The nights are already starting to get a little lighter but from this weekend that will happen even earlier in the day.
The UK swaps to British Summer Time on Sunday, March 25 at 1am , which means you’ll need to put your clock forward an hour and sadly get one hour less in bed on Saturday night.
How do I remember which direction to change the clocks?
Simply memorise the simple phrase ‘spring forward, fall back’. The clocks always go forward an hour on the last weekend in March in spring and go back on the final weekend of October in autumn.
Do I need to change the time myself?
Internet connected phones and devices are supposed to change automatically, but it would be wise to set your analogue clocks and alarms before you head to bed.
Why do we change our clocks?
It was first introduced during World War One by Germany and Austria, and then by the Allies, to save on coal usage.
It was invented by George Vincent Hudson, a New Zealand entomologist in 1895, while British businessman William Willett is also credited with the idea as a way of getting up earlier and so having more daylight hours after work.
The UK has had daylight savings time since it was first introduced, but it came into widespread use across the world during the 1970s because of the energy crisis.
Does changing the time still have any benefits?
Some studies have shown that the impact of losing an hour of sleep can also be more serious than just feeling a little out of sorts.
Studies have shown that there is a slight increase in road traffic accidents in the days after the clocks go forward, much like the slight increase when the clocks go back.
So if you’re someone who feels the effects of losing an hour’s sleep, The Sleep Council have provided the following the tips to help yourself adapt to the time changes.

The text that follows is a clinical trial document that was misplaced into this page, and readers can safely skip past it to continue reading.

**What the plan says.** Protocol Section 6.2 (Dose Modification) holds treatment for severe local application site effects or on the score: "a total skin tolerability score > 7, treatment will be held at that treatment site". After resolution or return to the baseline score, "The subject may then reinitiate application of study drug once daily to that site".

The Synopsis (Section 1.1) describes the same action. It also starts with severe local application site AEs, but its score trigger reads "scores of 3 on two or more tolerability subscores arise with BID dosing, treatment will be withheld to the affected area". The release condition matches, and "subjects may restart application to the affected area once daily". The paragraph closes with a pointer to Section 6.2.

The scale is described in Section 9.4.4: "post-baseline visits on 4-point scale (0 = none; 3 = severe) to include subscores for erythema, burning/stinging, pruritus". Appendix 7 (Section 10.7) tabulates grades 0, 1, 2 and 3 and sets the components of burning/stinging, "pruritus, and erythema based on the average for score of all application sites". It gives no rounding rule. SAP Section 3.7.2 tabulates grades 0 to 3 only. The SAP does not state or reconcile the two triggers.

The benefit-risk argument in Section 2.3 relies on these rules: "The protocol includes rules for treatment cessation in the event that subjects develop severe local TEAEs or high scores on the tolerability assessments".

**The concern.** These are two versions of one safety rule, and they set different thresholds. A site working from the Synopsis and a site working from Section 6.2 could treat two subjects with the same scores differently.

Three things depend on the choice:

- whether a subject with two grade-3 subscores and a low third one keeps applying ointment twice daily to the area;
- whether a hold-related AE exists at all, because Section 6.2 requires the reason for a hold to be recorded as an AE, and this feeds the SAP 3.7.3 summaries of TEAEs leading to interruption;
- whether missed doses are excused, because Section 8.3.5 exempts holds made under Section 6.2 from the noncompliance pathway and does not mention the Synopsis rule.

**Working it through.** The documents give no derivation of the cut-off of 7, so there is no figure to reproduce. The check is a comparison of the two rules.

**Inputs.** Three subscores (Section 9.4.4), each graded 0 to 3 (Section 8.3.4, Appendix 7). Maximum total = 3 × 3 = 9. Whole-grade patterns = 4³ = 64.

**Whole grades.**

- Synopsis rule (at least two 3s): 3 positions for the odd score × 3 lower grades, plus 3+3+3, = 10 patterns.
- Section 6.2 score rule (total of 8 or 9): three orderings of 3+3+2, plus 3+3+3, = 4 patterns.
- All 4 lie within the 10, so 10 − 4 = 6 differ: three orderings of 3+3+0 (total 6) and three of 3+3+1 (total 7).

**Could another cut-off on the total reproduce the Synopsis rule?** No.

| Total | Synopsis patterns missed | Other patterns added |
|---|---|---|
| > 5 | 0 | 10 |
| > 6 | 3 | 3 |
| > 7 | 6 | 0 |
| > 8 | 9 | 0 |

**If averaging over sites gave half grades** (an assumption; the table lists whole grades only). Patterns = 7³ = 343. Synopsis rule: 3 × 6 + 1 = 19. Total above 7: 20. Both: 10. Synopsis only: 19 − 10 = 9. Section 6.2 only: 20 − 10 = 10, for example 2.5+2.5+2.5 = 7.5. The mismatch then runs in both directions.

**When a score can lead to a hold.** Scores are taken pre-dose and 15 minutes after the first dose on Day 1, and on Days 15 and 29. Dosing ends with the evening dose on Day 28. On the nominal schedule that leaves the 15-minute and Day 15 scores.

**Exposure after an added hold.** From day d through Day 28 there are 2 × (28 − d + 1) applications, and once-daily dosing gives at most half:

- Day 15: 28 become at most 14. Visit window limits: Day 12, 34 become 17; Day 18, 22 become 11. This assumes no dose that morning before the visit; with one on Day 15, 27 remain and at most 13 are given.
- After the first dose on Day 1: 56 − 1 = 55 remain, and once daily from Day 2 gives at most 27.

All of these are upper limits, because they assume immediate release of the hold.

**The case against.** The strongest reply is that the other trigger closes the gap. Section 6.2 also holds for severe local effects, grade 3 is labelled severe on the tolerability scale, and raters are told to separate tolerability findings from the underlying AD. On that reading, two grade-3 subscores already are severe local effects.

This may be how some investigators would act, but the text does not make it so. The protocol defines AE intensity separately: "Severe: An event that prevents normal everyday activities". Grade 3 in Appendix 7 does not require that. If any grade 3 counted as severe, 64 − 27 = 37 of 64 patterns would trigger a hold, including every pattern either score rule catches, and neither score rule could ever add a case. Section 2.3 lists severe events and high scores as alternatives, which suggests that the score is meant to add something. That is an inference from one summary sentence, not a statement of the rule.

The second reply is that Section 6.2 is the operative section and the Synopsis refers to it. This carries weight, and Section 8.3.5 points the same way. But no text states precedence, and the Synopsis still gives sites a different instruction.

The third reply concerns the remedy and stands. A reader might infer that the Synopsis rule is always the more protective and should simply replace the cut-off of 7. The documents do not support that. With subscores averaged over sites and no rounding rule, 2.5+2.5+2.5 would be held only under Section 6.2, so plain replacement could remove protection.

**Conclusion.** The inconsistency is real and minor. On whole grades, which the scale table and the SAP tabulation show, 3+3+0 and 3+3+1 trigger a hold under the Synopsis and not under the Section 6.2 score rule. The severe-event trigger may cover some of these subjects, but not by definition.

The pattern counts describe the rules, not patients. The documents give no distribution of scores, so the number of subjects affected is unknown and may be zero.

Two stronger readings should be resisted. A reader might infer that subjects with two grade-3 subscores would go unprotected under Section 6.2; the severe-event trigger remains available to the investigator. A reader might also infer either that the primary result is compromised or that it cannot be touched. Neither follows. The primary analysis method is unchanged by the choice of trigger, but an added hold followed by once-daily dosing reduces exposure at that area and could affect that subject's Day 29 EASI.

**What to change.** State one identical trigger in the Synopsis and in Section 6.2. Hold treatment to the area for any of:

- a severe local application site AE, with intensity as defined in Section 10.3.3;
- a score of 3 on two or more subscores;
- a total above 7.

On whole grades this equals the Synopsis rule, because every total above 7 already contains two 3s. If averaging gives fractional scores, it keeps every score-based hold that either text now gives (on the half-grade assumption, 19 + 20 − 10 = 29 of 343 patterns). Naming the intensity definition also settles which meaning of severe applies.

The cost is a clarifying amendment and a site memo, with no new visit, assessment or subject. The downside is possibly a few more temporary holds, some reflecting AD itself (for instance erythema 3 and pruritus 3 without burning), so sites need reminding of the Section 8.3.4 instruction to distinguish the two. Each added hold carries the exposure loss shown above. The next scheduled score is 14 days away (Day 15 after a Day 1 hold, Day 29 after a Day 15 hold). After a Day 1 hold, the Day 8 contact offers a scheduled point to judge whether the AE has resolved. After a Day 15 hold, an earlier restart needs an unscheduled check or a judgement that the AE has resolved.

- Move bedtime a little earlier, just by 10 minutes or so, in the days approaching the clocks going forward. It won’t seem too bad come Sunday when you lose those precious 60 minutes
- Stay in bed and sleep for as long as normal on Sunday morning. And with that in mind make sure your bed is comfortable. It’s difficult to get deep, restful sleep on one that’s too soft, too hard, too small or too old. If it’s older than seven years, it’s time to look at replacing it
- Keep the bedroom as dark as possible. Light suppresses the secretion of the sleep-inducing substance melatonin. So it is important to expose yourself to the light during the waking hours as much as possible, and conversely, do not expose yourself to bright light when it is dark outside
- Practice good sleep hygiene. And by this we mean create a sleep-friendly environment that enhances your chances of falling asleep, staying asleep and sleeping well.
- This includes a cool temperature (around 18 degrees), eliminating distractions (ie banning mobiles, tablets etc in the hours before bed), reducing your caffeine and alcohol intake and implementing a good wind down routine to help you relax (think a warm bath, a milky drink and reading a book).
- Remember to change ALL your clocks before you go to bed. There’s nothing worse than waking up thinking its 9am when it’s really 10am.
- If you can’t sleep, don’t lie there worrying about it. Get up and do something you find relaxing until you feel sleepy again – then go back to bed.
..and when do the clocks go back in 2018?
If you hate summer and can’t wait for the return of Greenwich Mean Time (GMT) and those dark, winter nights, this year clocks go back at 2am on Sunday, October 28.